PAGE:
Globe-trotting European athlete sets Mount McKinley speed-climbing record

Craig Medred

Spaniard Kilian Jornet Bourgada is not your normal Mount McKinley mountaineer, and it's not just because he's been written up in the New York Times Sunday Magazine as the "most dominating endurance athlete of his generation."

No, what sets Jornet apart from the hundreds of others on the mountain now is the way he just went up and down North America's tallest peak like an Iditarod sled dog on a mission.

Most climbers figure on taking two to three weeks to travel about 35 miles from Kahiltna Base Camp at 7,300 feet to the 20,237-foot summit and back.

"The average expedition is 17 to 21 days, round trip. It is possible to reach the summit on day 12 or 13," according to the National Park Service . "That said, most groups at a bare minimum opt for one rest day at 14,200 feet and another upon reaching High Camp, which means a bit longer expedition. With a reasonable number of rest days and good weather, it is common for groups to summit in 15 to 18 days."

Jornet made the fastest of those times look like a joke. Earlier this month, he went from Kahiltna to the summit and back in less than 12 hours.

Yes, that's right: Not less than 12 days, but less than 12 hours. He's claiming a record of 11 hours, 40 minutes, according to .

There are no "official" records here. McKinley lacks for course monitors. Climbers pretty much operate on the honor system. But nobody is questioning Jornet's time.

Park rangers saw him powering up Motorcycle Hill above the 11,000-foot camp like a two-legged version of the aforementioned Iditarod husky and ripping through the 14,000 camp not long after.

"I believe that he did it, but I don't have any way to verify it," confessed mountaineering ranger Mark Westman, who was at base camp when Jornet made his run.

"We were in the tent," he said. "It was a decent day," snowing a little but otherwise climber friendly. Jornet had said he planned to leave early in the day if the conditions on the upper mountain looked good.

"It was sometime between 6 and 7 in the morning when he took off," Westman said in a telephone interview from the Talkeetna ranger station to which he had returned after a mountain patrol.

Westman remembers a ranger at the 14,000 camp below the McKinley headwall reporting Jornet going through at 10:25 a.m. -- only three or four hours after he left base camp. Rainer Mountaineering Inc. , one of several McKinley guiding companies, plans on giving its clients a rest day at 14,000 on "Day 11" of their climbs.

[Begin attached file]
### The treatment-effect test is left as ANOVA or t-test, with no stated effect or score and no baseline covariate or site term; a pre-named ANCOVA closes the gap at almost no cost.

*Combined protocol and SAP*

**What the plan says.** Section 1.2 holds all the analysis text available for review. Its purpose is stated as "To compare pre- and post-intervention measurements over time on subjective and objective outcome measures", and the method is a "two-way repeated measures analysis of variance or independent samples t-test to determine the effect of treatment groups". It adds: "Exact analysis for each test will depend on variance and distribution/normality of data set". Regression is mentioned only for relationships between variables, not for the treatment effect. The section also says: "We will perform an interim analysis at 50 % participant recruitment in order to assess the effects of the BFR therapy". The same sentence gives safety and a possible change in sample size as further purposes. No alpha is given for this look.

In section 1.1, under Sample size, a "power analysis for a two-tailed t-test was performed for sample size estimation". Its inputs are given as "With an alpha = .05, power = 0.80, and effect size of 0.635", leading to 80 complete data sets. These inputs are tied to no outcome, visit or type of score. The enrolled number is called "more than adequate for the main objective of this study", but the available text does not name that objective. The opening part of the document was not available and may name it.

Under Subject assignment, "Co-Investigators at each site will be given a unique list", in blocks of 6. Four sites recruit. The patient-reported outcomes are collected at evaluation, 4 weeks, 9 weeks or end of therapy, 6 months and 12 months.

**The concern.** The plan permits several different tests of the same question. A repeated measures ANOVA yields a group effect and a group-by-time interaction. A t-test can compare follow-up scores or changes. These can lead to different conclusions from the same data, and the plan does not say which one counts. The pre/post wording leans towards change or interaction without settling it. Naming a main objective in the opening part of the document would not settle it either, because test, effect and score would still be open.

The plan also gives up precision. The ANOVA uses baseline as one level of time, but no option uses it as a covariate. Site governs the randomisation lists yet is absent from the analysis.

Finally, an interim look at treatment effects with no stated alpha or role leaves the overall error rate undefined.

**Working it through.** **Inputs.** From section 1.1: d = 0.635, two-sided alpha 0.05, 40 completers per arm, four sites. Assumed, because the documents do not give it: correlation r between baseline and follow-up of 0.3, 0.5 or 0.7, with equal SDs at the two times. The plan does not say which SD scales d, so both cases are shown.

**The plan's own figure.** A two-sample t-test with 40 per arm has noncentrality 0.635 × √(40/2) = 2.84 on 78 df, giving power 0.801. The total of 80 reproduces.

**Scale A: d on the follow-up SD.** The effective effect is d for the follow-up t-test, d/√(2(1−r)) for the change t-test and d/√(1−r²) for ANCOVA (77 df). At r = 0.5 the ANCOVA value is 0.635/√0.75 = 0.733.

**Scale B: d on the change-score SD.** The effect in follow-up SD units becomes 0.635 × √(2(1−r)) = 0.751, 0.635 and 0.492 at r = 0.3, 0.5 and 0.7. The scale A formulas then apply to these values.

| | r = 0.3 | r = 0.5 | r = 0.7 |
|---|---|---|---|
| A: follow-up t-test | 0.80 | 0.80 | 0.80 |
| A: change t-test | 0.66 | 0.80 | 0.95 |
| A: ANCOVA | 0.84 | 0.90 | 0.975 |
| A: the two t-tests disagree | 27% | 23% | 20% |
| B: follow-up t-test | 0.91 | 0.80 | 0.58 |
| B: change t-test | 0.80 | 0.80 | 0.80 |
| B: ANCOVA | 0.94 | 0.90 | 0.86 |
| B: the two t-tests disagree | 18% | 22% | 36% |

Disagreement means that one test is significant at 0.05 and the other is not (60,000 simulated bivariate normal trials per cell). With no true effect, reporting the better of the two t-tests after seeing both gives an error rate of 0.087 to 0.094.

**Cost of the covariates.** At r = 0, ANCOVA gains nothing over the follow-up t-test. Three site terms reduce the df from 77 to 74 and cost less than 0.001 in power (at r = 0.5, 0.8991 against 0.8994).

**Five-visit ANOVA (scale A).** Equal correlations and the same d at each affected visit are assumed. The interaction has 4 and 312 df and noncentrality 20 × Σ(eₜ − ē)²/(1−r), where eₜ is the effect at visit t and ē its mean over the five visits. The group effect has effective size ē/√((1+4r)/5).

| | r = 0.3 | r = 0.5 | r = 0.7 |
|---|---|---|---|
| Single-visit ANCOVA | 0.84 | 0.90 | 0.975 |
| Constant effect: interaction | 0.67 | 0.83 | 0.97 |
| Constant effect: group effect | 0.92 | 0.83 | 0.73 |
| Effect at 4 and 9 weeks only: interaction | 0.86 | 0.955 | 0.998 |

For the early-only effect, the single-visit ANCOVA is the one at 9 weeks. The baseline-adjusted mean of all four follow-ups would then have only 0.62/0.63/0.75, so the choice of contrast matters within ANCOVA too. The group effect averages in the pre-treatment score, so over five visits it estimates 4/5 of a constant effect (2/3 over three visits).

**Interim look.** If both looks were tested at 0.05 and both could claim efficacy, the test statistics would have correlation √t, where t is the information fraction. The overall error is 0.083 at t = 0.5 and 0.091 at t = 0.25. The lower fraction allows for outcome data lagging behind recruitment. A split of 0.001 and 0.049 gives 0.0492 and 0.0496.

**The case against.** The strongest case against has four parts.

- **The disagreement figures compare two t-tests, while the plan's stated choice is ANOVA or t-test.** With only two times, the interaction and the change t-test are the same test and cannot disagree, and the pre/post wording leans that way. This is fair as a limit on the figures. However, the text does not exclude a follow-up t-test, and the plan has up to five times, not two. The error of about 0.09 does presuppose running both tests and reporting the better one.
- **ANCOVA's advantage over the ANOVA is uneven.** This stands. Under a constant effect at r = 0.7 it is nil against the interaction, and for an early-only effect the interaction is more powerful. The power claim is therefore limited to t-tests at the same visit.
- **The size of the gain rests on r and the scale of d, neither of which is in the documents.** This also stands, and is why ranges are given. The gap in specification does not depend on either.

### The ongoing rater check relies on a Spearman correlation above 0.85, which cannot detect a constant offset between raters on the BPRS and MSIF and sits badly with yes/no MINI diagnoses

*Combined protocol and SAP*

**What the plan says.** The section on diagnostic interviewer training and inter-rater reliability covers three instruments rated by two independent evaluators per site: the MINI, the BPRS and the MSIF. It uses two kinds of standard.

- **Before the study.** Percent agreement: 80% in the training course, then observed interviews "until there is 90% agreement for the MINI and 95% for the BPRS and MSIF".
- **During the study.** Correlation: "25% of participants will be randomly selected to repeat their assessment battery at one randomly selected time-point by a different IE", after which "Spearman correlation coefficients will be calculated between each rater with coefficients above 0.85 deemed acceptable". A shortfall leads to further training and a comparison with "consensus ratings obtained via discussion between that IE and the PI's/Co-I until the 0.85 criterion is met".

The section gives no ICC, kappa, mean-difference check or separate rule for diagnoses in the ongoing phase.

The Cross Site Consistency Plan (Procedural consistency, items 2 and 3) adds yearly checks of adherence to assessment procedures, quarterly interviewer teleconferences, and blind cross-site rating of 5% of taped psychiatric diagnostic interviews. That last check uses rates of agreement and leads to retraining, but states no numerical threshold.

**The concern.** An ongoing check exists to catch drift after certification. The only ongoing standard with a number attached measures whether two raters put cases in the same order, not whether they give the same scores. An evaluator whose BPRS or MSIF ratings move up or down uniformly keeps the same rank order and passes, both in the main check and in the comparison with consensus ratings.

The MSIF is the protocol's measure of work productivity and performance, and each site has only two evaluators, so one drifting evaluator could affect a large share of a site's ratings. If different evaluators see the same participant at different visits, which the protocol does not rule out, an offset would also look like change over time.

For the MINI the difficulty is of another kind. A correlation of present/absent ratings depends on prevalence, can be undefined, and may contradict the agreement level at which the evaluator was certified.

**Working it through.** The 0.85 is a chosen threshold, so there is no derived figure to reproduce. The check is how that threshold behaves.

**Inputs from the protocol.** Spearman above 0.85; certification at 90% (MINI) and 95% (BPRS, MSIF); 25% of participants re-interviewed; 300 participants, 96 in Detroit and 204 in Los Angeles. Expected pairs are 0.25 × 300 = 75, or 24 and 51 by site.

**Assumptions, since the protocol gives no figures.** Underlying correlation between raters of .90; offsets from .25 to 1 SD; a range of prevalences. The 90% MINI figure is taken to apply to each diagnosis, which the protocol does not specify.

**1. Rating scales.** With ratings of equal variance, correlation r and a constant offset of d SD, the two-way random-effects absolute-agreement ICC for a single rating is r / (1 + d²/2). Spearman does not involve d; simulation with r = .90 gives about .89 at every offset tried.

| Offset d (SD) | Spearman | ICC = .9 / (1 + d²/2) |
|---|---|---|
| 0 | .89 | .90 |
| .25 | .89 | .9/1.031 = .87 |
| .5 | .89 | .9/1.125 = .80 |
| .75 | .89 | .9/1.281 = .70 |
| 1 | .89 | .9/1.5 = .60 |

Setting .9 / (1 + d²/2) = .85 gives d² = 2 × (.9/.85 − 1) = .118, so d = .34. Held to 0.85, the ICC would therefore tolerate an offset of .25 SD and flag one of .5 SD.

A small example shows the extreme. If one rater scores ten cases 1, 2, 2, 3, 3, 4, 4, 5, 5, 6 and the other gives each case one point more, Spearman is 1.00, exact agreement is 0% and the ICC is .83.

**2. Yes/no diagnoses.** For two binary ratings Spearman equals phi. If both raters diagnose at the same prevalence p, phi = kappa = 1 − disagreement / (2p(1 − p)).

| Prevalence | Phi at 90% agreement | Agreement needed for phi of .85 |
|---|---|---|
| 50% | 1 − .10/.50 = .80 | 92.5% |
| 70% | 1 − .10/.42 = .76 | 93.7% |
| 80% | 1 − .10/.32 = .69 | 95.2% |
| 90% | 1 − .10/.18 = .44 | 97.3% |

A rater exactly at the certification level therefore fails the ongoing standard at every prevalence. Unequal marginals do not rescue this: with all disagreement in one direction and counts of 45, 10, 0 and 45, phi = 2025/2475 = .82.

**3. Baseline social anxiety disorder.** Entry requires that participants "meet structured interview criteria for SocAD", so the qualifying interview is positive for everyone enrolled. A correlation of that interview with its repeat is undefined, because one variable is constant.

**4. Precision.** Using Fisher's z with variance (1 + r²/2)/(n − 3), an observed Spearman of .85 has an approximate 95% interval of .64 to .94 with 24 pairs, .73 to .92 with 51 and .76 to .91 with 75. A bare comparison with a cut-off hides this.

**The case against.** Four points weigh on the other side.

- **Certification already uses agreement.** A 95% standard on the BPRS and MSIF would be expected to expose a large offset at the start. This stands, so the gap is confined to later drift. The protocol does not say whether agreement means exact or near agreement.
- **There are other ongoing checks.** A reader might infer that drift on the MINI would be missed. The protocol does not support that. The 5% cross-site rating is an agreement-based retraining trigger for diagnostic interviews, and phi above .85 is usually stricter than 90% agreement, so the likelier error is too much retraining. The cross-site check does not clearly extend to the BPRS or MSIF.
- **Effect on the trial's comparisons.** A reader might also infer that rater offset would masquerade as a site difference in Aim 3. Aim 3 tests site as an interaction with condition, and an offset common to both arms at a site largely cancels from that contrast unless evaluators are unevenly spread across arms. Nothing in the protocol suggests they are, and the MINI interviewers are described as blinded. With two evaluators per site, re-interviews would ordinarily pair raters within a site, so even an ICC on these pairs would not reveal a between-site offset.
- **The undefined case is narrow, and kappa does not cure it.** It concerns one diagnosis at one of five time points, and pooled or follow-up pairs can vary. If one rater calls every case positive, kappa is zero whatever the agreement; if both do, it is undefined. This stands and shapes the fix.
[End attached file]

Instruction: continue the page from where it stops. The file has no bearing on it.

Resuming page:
Even though Westman got a report from rangers at 11,000 that Jornet was "running up" Motorcycle Hill, an incline steep enough that it killed four Japanese climbers in an avalanche in mid-June of 2012 , the ranger admitted "I was a little surprised he got to 14,000 so fast. I remember looking at my watch. I think it was like two hours after leaving 11,000."

Most climbers take a couple days instead of a couple hours between 11,000 and 14,000. They carry gear up and around infamous Windy Corner to about 13,000 feet, leave a cache there, then drop back to 11,000 for a rest. They make the push to 14,000 the next day.

Jornet didn't even slow down between 11,000 and 14,000 feet.

The next thing Westman knew, he was getting a report the climber had made the summit and was on his way back down the mountain. He skied a good part of the descent which saved a lot of time.

Still, Westman couldn't quite believe it.

The ranger has gone from the 14,000 camp to the summit and back in eight hours himself, but confessed "that was as fast as I could possibly have gone.

"The guy's the real deal," Westman added. "He's got some skills."

And a pretty unique physiology.

The Times reported Jornet's VO2 max -- a measure of a person's ability to consume oxygen -- has been calculated at 89.5 ml/kg/min. That's near twice the lower limit of the 45 to 55 norm for a healthy, average man, and well above the 60 to 70 score for college-level 10,000 meter runners.

"I've not seen any athletes higher than the low 80s, and we've tested some elite athletes," Edward Coyle, director of the Human Performance Laboratory at the University of Texas at Austin, told The Times.

Still, there are athletes who've scored better. Bjorn Daehlie, the eight-time, gold-medal winning Norwegian Nordic skier, scored 96 , and three time Tour de France champion Greg Lemond recorded a 92.5, according to the website .

Jornet is, however, clearly in elite company. Westman said the 26-year-old impressed everyone he met on the mountain. The ranger described Jornet as physically blessed and psychologically focused.

Jornet is on a quest to set speed-climbing records around the globe. reported he's already set records on Mont Blanc and the Matterhorn in Europe and is eyeing 18,510-foot Mount Elbrus, the tallest peak in Russia; 22,8370-foot Aconcagua, the tallest peak in South America; and 29,029-foot Mount Everest, the tallest mountain in the world.

And who knows, having taken about five hours off a McKinley record time set by Vermont's Ed Warren just last year , Jornet might try to go even faster.

"He's still up there," Westman said. "He might try again."